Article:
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Group Urges Egypt to Enact Penalties for Female Circumcision

  • Associated Press

FILE - In this Nov. 5, 2014, photo, relatives of 13-year-old Soheir al-Batea who died undergoing the procedure of female circumcision walk in front of her home in Dierb Biqtaris village, some 120 kilometers (75 miles) northeast of Cairo, Egypt.

FILE - In this Nov. 5, 2014, photo, relatives of 13-year-old Soheir al-Batea who died undergoing the procedure of female circumcision walk in front of her home in Dierb Biqtaris village, some 120 kilometers (75 miles) northeast of Cairo, Egypt.

A leading international rights group on Friday called on Egypt to enact new and harsher legal penalties for the widespread practice of female genital mutilation (FGM).

The appeal by Human Rights Watch (HRW) came over a week after the Egyptian parliament voted in favor of toughening penalties for FGM, adopting amendments that will punish perpetrators with 15 years in prison if a child dies and up to seven years for performing the procedure.

Rothna Begum, the Middle East women's rights researcher at HRW, said that the stricter penalties now “reflect the horrific and potentially deadly consequences of this discriminatory practice.” But she added that a “broader law reform is needed to adequately combat this horrific practice” and warned that tens of thousands of girls remain at risk.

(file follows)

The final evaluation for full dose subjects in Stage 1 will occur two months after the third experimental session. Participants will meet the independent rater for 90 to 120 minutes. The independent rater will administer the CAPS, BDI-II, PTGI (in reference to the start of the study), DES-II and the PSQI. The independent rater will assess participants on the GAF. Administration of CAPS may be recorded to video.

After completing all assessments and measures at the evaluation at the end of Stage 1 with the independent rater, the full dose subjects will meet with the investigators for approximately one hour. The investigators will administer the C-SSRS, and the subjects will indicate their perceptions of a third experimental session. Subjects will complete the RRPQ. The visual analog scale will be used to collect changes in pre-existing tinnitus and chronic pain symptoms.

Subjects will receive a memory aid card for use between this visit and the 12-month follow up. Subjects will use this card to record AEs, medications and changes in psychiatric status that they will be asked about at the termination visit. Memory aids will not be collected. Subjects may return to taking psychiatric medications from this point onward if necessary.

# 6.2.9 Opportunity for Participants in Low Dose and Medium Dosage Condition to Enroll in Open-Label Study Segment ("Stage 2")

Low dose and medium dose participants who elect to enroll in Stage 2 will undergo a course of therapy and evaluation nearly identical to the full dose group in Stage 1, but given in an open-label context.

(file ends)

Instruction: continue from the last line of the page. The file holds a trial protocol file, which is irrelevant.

The centuries-old practice, misguidedly believed to control women's sexuality, was criminalized in Egypt in 2008. However, it remains widespread and an estimated 90 percent of Egyptian women have undergone some form of the forced procedure.

Genital mutilation is practiced among both Muslims and Christians, and social pressures are strong - many families fear that an uncircumcised daughter will be unable to marry.

While the amendments passed without much resistance, a lawmaker sparked an outcry after saying in remarks published in media last week that FGM is needed to curb women's sexuality and to counterbalance allegedly widespread male impotence in Egypt.

Ilhami Agena claimed that 64 percent of Egyptian men suffer from impotence, citing increased sales of Viagra.

“If women are not circumcised, they will become sexually strong and there will be a problem,” an imbalance leading to divorce, he added.

In response, female activist Janet Abdel-Aleem mocked Agena, suggesting the government should subsidize Viagra instead of circumcising women.

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